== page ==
"I hate you!"

Three little pus-filled words that spray out like poison from your child's mouth. (It wouldn't sting as much if they didn't come from the very person you've dedicated your life to.)

Sadly, I've been on the receiving end of these words more than once. The first time it happened, I am ashamed to admit, I might have overreacted. I immediately took action and punished him for his outburst. I was hurt and mad.

Looking back, I can see that he was too. That is why he chose those words. So, what should you do? Over time, I have learned a few ways to lessen the sting for both me and my son when the dreaded "I hate you" comes out.

1. Don't Overreact

You are correct in your desire to immediately make it clear that your child cannot speak to you that way. However, jumping to punishment or dealing a harsher consequence than you otherwise would is not. By doing so, you give him the emotional control he is looking for.

Explain that it is OK to feel mad or upset, but that it isn't OK to make anyone else feel bad. Don't place blame on the word "hate"; this will only reinforce the power your child has placed on the word and may result in them using it more often. Remember, your child does not hate you. They simply don't know how to tell you they are upset.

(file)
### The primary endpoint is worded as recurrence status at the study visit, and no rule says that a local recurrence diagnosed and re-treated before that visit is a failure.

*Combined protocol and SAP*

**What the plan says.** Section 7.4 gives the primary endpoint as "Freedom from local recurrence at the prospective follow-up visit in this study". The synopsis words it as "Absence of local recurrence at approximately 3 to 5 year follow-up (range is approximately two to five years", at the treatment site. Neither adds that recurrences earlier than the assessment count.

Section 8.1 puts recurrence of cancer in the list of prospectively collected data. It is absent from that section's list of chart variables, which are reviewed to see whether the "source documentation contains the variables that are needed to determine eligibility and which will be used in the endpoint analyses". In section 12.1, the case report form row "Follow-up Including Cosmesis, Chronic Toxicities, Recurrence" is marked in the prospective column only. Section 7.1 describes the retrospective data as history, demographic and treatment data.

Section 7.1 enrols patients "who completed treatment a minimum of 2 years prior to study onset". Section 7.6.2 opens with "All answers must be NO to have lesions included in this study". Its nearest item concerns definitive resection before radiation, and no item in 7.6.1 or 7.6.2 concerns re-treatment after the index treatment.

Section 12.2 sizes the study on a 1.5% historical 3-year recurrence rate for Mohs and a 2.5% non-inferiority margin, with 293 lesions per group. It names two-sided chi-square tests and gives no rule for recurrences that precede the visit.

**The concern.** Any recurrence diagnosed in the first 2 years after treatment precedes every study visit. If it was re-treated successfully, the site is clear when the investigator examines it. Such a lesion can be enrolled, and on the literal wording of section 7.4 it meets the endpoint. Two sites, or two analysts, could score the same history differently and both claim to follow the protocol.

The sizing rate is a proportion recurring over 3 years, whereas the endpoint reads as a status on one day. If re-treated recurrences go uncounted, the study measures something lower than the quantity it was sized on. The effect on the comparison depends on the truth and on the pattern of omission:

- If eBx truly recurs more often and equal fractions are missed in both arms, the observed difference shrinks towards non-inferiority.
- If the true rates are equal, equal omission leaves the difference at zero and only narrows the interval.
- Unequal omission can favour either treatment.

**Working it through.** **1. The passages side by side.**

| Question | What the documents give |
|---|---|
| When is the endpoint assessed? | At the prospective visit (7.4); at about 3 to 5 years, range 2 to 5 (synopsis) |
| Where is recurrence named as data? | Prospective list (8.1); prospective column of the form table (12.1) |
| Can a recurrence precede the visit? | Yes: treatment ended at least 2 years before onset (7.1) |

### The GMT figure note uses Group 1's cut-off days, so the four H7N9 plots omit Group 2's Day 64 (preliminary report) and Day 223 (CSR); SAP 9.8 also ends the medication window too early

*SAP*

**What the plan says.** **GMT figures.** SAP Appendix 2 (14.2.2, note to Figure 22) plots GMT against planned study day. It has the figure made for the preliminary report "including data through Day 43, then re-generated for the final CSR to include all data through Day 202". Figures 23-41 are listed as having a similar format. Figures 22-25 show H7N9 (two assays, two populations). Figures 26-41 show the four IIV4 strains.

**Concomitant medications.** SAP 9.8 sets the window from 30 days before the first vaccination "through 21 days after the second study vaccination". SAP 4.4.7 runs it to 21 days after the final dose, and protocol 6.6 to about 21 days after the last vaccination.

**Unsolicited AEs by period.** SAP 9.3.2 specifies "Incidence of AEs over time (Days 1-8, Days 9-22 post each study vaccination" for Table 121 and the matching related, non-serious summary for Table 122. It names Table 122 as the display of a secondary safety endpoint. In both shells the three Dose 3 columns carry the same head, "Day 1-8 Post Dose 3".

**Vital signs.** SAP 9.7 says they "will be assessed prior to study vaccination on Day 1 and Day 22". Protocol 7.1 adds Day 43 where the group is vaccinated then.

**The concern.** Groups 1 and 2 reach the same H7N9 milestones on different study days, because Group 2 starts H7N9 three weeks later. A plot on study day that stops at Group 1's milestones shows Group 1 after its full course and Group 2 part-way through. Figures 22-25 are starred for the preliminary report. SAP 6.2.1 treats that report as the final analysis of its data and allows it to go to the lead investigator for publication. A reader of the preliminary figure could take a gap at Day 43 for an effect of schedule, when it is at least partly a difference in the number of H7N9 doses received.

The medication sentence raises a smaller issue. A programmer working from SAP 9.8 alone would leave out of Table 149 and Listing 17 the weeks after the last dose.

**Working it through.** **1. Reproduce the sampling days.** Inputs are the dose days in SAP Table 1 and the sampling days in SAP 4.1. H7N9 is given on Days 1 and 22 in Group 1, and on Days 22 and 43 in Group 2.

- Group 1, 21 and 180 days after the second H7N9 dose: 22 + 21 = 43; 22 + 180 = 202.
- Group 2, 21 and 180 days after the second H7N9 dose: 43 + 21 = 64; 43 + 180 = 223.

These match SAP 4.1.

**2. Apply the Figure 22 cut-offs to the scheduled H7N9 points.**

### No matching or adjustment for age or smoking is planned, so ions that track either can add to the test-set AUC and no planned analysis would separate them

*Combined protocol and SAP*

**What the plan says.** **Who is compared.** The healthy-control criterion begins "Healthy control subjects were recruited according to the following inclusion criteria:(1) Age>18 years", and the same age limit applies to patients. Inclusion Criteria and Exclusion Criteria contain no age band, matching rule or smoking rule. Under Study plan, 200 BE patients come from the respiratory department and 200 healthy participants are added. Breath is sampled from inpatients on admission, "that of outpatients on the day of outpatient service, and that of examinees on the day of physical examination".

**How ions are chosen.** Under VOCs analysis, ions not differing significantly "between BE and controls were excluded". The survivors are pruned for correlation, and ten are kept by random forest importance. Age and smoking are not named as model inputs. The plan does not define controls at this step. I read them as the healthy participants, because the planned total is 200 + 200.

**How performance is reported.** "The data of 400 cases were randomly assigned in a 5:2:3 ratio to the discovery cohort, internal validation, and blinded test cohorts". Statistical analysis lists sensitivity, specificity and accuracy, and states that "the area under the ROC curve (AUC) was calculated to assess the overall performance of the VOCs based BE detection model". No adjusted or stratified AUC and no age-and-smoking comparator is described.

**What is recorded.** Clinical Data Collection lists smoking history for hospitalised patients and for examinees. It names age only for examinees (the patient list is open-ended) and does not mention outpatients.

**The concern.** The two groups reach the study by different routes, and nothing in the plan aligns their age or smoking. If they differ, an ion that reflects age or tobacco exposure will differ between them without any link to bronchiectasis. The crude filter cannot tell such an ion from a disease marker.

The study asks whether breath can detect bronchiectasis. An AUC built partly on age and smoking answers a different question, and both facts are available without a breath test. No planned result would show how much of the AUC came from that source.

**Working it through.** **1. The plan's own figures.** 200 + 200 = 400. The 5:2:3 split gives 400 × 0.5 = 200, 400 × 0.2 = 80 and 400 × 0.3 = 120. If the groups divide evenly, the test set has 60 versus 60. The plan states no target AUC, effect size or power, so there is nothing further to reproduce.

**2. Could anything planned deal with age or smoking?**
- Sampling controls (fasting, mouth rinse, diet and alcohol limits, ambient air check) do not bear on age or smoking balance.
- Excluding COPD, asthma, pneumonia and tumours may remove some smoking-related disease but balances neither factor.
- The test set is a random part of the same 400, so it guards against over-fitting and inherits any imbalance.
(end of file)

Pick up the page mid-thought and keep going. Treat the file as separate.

2. Don't Take It Personal

This is probably the most important part. He has no real idea what it is he is saying. All he knows is "hate" is a strong enough word to get a reaction out of you and mean something. He loves you. It has nothing to do with you or your parenting abilities. He is mad and wants you to be mad too. When you hear the words come out of him, "Well, I love you," should be your first response.

3. Acknowledge Their Frustration

Children do not have the same verbal tools to express what they are really feeling. When he blurts out, "I hate you," what he really means is, "I am frustrated and upset that I can't keep playing outside with my friends," or whatever other unreasonable thing you've asked him to do. He wants you to know he is mad and doesn't agree with you. Calmly acknowledge that, "I know you are upset, but..." Don't ignore his feelings. Teach him what it is he is feeling, so he can learn how to express his feelings in the future.

4. Teach Them an Alternative

When you feel your child is calm and ready to talk, sit together and discuss other, more meaningful ways to express feelings. Widen his vocabulary so he feels more prepared. "I'm sad I can't play with my iPad longer," or "I'm disappointed I can't go to Bobby's house," are acceptable forms of expression. He needs to learn that there are different ways to express his feelings without hurting someone.

If you are like me, you will hear the dreaded "I hate you" more than once. Prepare yourself and be ready. Help them along the way to maturity by staying calm, patient and loving.

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